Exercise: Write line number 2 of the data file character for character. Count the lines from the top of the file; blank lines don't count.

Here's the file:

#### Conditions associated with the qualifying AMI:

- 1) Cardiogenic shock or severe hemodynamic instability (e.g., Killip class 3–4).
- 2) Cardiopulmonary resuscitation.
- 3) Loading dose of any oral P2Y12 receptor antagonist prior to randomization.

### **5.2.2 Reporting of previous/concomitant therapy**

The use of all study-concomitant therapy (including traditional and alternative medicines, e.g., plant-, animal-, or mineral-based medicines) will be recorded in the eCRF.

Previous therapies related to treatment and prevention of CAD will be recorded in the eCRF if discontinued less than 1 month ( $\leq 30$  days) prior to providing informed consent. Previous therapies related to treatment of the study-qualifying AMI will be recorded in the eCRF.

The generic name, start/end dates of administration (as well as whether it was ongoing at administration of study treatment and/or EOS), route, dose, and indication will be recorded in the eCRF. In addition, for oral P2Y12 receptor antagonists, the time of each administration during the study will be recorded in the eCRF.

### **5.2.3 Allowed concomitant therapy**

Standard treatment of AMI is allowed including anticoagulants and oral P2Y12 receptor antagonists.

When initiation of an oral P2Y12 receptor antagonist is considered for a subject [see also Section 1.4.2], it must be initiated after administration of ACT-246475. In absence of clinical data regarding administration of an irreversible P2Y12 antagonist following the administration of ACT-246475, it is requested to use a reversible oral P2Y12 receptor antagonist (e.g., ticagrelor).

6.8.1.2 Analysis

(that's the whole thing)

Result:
- 1) Cardiogenic shock or severe hemodynamic instability (e.g., Killip class 3–4).